All across Canada, provincial governments are grappling with ever growing healthcare demands in the face of shrinking resources. Our enviable publicly funded health system is now well into a downward spiral of unenviable disrepair. As patients are becoming more knowledgeable about their own care, and as doctors develop a wider array of options available to treat diseases, the costs are increasing.
The truth is, we can’t have it all. Both the physicians who deliver care, and the patients who receive it, need to start considering the concept of limited resources in our publicly funded healthcare system.
One of the main tenets of the Canada Health Act is that medically necessary care should be insured by public funds and that all related hospital or physician care should be paid for by the public system. This is the soul of the cherished notion of “free” healthcare that most Canadians hold so dearly.
But the tricky thing is that the Canada Health Act does not actually define what constitutes “medically necessary care.” This is left up to the individual health providers to determine on a case-by-case basis.
At first glance, it might seem easy to distinguish “medically necessary” care from optional care. If a patient is sick, then the treatment needed to fix the problem is intuitively considered necessary – the idea being that medical needs dictate what will be provided by the public system.
And in some circumstances, determining what is “medically necessary” is easy. Both patients and doctors could likely agree that if you have cancer, it needs medical treatment. If you have fractures from a car accident, they need to be fixed.
Likewise there are many other examples that most of us could agree fall into ‘optional’ care, such as laser eye surgery to remove the need for glasses, or cosmetic facial surgery – wants, not needs, that don’t merit public funding.
In between these examples, though, is a wide gray area where distinguishing need from want is not nearly so clear. Is fixing an annoying nasal blockage a need or a want? Is getting arthroscopy for a sore knee a need or a want? How about a patient who wants blood tests that aren’t medically indicated who is just curious?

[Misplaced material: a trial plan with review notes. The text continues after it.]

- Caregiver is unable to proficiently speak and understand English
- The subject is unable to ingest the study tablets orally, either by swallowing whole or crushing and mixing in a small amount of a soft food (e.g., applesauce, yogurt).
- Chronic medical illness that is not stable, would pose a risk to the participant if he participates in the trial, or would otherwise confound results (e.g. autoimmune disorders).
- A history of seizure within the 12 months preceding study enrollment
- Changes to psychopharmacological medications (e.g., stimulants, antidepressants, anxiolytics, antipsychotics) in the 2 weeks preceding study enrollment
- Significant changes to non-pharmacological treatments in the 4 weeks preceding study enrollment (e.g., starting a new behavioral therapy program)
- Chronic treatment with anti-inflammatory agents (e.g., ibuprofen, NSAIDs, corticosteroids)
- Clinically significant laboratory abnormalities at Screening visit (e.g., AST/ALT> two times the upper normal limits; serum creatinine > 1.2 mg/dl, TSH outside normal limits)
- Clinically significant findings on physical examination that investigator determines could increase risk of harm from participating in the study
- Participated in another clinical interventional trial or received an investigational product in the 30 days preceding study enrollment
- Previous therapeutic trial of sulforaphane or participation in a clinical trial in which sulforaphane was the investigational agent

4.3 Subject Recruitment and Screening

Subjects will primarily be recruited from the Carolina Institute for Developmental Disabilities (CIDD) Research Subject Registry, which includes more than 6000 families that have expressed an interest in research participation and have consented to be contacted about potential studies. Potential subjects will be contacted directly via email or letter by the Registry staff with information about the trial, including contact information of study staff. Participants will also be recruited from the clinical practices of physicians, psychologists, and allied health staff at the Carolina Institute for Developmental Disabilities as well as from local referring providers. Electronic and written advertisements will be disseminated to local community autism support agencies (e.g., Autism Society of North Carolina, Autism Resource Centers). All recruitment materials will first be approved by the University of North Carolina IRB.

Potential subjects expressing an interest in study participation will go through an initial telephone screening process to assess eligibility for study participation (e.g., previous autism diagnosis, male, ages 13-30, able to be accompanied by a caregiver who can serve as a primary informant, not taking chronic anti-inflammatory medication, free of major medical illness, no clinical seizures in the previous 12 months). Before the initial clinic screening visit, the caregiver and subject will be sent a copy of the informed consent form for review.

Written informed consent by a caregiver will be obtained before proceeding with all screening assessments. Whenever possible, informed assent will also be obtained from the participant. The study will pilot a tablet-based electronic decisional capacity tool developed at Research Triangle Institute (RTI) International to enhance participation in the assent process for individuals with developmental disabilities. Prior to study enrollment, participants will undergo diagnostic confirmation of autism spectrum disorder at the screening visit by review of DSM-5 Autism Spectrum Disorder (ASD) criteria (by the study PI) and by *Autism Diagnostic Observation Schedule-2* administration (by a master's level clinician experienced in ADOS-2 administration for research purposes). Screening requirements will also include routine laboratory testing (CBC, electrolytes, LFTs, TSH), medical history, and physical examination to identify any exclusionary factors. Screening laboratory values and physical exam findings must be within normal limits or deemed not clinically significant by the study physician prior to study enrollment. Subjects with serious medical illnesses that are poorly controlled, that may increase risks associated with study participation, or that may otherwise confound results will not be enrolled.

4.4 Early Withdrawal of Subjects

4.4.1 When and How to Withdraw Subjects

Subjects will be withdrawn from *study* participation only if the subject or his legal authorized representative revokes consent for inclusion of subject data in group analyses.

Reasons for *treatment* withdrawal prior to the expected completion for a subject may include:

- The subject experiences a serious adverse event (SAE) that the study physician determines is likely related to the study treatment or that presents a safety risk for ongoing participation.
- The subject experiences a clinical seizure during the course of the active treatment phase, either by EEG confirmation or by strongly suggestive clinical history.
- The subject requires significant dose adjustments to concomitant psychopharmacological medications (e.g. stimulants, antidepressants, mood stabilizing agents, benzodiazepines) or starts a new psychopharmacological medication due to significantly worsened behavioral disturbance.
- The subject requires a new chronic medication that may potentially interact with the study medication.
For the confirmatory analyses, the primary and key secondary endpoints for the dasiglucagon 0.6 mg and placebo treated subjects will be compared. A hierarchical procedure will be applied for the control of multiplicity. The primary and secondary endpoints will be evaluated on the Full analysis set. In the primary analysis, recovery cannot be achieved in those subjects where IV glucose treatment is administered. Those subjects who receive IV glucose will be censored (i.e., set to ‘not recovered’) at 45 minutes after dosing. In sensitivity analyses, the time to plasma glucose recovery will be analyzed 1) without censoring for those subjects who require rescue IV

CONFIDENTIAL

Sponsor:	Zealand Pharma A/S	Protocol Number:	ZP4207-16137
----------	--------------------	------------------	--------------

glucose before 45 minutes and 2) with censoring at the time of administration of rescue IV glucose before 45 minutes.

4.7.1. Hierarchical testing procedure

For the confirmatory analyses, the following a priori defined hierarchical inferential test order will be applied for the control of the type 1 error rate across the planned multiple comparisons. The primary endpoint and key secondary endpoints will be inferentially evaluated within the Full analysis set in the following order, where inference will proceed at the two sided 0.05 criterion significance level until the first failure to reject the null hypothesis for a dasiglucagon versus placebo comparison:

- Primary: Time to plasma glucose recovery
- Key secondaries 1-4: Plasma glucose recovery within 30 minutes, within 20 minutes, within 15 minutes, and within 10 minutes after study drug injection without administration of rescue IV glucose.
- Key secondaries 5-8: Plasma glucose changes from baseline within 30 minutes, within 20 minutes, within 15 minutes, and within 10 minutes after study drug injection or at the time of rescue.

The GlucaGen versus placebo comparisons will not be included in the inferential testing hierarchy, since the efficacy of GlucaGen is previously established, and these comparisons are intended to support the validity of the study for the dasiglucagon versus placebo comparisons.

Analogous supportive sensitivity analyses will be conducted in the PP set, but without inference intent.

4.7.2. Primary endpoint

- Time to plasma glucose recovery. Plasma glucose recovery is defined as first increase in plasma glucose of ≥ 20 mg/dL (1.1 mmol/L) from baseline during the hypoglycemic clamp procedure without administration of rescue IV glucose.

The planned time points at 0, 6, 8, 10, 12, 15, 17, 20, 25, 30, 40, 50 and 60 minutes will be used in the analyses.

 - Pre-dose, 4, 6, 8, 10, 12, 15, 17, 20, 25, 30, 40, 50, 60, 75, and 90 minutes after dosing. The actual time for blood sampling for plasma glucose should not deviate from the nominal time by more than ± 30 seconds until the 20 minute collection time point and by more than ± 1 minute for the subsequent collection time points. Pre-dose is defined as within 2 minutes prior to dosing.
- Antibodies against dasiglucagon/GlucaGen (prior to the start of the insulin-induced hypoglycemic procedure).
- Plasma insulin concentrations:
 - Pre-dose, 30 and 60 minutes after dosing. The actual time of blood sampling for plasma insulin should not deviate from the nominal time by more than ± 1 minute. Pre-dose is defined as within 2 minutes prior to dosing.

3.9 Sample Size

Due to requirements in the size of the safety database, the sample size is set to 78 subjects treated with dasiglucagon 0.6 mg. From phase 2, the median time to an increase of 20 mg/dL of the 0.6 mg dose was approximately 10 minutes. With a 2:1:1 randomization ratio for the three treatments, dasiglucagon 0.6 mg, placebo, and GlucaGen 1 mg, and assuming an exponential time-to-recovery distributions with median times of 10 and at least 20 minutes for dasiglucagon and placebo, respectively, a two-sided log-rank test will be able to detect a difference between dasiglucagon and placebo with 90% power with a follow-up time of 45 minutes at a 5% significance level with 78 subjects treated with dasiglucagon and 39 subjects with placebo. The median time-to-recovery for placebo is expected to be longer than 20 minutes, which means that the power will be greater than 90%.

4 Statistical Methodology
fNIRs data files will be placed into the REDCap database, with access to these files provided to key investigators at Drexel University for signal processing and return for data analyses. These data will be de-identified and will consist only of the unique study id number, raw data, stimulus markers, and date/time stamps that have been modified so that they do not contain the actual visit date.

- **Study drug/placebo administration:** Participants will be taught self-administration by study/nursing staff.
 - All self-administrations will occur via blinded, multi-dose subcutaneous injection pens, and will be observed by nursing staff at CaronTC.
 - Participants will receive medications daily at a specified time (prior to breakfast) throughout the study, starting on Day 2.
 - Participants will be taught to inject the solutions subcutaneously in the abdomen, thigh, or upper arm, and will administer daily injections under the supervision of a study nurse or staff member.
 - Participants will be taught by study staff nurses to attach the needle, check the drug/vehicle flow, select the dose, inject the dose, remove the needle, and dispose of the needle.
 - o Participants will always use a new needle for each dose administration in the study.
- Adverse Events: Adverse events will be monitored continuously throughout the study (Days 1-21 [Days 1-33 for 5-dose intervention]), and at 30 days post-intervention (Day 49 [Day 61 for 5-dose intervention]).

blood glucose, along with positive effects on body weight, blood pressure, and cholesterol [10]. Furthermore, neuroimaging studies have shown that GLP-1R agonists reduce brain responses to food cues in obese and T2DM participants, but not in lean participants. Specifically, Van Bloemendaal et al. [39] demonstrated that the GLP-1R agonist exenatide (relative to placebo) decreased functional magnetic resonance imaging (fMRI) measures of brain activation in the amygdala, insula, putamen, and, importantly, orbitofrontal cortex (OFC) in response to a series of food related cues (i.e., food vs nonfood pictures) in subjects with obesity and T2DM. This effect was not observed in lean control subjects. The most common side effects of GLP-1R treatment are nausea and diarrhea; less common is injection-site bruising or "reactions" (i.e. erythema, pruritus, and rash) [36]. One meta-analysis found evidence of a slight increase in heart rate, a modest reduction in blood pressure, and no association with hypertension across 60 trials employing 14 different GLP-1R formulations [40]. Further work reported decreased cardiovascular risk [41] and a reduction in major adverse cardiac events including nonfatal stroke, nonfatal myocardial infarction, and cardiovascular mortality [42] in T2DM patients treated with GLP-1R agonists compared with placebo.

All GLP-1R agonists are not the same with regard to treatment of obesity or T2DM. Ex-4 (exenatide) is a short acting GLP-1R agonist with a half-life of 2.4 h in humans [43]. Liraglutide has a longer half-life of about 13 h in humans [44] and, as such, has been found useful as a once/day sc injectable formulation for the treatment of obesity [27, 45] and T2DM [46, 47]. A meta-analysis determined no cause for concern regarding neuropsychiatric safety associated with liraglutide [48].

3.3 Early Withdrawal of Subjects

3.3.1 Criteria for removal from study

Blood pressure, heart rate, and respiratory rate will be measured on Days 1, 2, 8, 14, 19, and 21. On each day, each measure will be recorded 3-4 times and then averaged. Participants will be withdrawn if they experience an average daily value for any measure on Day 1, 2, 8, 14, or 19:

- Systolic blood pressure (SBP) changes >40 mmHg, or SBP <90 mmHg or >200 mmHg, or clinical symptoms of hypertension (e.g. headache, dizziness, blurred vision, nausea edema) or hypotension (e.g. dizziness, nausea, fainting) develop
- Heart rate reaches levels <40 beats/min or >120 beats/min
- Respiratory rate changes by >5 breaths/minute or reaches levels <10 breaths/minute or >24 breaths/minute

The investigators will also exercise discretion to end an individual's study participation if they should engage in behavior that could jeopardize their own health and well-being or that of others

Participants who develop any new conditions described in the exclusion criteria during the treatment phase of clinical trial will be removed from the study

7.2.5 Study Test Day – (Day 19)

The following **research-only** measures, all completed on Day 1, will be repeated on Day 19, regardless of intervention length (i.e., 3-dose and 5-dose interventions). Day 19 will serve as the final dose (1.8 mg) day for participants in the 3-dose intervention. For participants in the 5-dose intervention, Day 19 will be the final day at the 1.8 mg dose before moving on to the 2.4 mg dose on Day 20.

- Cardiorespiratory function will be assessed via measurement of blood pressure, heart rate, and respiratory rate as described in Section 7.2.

Non-essential care is by no means limited to patient demand. There also exists a vast array of low-quality, or low-impact, health interventions initiated by doctors – and publicly funded. Many of these interventions are not supported by evidence. That blood test or chest x-ray your physician ordered for you before your elective operation? Very possibly unnecessary. The CT scan you had for pain in your lower back? The evidence says it will not improve your outcomes. The antibiotics you were prescribed for a persistent virus? Unnecessary, and they won’t work anyway.
Tests and treatments like these examples, and others, are not medically necessary and they are also costly to a struggling healthcare system. In fact, unnecessary tests can expose patients to harm because of false-positive rates. The “Choosing Wisely Canada” initiative spearheaded by the Canadian Medical Association is just beginning to explore the massive scope of unnecessary care, and the impact it has on patients and the health system.
Our contemporary free-for-all style of healthcare, a challenge on both sides of the medical consultation room, is totally unsustainable on the public purse.
Doctors need to start openly and directly considering the concept of medical necessity when talking with patients about tests or procedures. Patients, in turn, need to keep in mind that their healthcare is not “free,” and that many of their health-related complaints likely represent wants, rather than needs.
Working together we can salvage what is left of public healthcare in this country, but only if both groups promptly adopt a more realistic attitude toward medical necessity.
Brian Rotenberg is an Associate Professor in the Department of Otolaryngology – Head and Neck Surgery at Western University, London, Ontario.